A Deliciously Tasty Swedish Fruit Soup Recipe

In Norwegian households prior to the 1960s, Swedish Fruit Soup, or Fruktsoppa, was a staple during the brisk winter months, with the holidays, and at breakfast.

Dried fruits replaced the fresh variety, a luxury at the time. It is classed as an old-world soup, with various versions popping up in Scandinavian countries.

What would be considered a traditional, deliciously tasty Swedish fruit soup? The Swedes create their fruit soup with peaches, golden raisins, and pears, lighter varieties of fruits.

The Norse use darker ingredients, however, like black raisins and prunes. Let’s look at this unique take on soup more in-depth.

What Is A Deliciously Tasty Swedish Fruit Soup Recipe?

Fruktsoppa is a versatile Swedish fruit soup that can be served warm or cool during any season and with any means during the day. It can act as an entree or an appetizer, but some choose to include it as the dessert at the end of the meal.

Many people traditionally incorporate the soup into their holiday tradition or add it as part of a celebratory occasion.

In today’s variations, many countries use no distinction with the fruits they use, often incorporating fresh fruit, home-canned, store-bought cans, or the traditional dried varieties.

Many recipes have evolved from the traditional, with some incorporating, but tossing out, rice, while others stick with the classic tapioca. Thickeners can be cornflour or even “arrowroot.” Juices can be grape, lemon, or perhaps a cherry juice or berry. Recipes might consist of a tart apple, but others won’t.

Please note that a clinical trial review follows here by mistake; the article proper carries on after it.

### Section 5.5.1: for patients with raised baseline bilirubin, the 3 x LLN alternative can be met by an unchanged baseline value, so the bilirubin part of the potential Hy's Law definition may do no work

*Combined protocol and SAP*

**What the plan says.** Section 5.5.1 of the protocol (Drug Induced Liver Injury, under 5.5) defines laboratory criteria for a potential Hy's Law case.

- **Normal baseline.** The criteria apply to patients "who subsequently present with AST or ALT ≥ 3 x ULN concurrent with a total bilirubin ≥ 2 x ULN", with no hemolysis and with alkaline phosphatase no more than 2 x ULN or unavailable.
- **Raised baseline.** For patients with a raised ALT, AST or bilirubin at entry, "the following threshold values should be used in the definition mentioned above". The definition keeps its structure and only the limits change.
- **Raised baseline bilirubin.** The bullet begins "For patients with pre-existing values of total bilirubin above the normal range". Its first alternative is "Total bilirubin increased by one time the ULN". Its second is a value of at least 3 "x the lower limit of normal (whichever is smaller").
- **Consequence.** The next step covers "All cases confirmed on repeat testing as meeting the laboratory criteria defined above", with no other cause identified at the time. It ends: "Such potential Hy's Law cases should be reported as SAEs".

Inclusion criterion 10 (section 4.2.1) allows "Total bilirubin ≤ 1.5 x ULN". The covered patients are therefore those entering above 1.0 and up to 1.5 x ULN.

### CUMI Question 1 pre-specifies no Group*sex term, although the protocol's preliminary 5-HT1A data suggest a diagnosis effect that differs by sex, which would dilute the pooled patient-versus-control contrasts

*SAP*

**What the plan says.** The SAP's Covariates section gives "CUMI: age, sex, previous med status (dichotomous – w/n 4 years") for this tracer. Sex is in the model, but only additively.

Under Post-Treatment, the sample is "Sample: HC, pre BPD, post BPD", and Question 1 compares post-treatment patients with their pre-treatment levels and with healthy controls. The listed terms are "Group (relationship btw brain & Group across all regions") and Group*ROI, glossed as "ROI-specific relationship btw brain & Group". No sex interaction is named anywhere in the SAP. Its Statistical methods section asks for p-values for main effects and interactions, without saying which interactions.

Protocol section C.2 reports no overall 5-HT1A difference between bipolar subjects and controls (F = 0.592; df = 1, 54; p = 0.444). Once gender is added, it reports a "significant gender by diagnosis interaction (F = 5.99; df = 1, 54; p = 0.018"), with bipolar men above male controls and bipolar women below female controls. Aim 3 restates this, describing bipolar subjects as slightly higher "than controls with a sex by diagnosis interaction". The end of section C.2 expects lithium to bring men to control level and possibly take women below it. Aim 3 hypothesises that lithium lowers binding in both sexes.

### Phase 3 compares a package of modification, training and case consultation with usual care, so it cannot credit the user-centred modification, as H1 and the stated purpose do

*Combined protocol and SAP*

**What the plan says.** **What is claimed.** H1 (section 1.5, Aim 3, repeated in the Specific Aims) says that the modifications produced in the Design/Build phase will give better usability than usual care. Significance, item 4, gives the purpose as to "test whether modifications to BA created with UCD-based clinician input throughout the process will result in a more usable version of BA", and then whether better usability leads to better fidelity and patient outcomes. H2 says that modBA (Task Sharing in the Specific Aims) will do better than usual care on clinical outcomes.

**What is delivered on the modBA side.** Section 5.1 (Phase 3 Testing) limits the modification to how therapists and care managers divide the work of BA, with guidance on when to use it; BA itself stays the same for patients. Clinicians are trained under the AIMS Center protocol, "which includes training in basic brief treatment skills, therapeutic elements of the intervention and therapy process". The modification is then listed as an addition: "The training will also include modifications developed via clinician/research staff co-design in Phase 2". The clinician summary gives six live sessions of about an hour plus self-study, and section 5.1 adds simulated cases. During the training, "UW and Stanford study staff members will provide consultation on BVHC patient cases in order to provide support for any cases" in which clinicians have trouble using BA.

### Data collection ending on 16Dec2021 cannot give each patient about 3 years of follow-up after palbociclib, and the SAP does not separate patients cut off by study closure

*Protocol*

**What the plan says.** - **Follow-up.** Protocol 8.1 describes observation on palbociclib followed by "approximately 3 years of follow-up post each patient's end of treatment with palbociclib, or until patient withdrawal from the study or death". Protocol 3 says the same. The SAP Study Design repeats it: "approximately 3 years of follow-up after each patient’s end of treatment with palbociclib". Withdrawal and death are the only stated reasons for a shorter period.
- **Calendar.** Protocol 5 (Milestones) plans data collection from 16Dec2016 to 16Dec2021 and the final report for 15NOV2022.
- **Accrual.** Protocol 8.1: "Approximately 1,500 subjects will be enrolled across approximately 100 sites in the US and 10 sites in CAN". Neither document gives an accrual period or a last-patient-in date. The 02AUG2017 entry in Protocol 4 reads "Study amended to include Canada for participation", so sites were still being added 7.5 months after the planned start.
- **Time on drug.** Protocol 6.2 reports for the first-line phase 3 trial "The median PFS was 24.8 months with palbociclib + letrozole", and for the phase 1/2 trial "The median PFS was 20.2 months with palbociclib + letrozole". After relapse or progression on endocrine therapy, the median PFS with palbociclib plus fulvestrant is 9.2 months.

For the recipe here, “Ms. Chandra Curtis @ Barefootbabi” is supplying the ingredients and instructions for her grandmother’s fruktsoppa. Her grandma is of Swedish descent and made this followed by her mom starting the tradition during the holidays.

Chandra Curtis’s Grandma “Mor-Mor Wallberg’s” Fruktsoppa Recipe


  • ¾ c dried apricots pitted
  • 3/ c dried prunes, pitted
  • ½ c raisins
  • ½ c golden raisins or white raisins
  • 6 c water
  • 1 c fruit juice (mixture of fruit – white grape/peach or your preference
  • She prefers to make raspberry or strawberry gelatin with half the water called for (unrefrigerated) into a juice without the sugar)
  • 2 sticks cinnamon – break in half
  • ½ lemon – cut in half and slice thin
  • ¼ c quick-cooking tapioca
  • ¾ c sugar
  • ¾ c orange – peeled and diced or substitute a small can of mandarin oranges
  • 1 apple (optional) – peel, core, slice, or dice for added spice; use a pinch of powdered cloves or nutmeg


  1. Soak the prunes, apricots, and raisins in a large saucepan holding the 6 cups of water for 30 minutes
  2. Add the juice or gelatin mixture along with cinnamon, lemon, tapioca, sugar, and nutmeg or cloves (if you choose to add this ingredient) and bring this mixture to a boil
  3. Reduce the heat allowing the ingredients to come to a simmer, and cover. Let it sit for roughly 25 minutes with an occasional stir to prevent sticking
  4. Uncover to add apple slices and simmer for an additional 5 minutes or until the apples become tender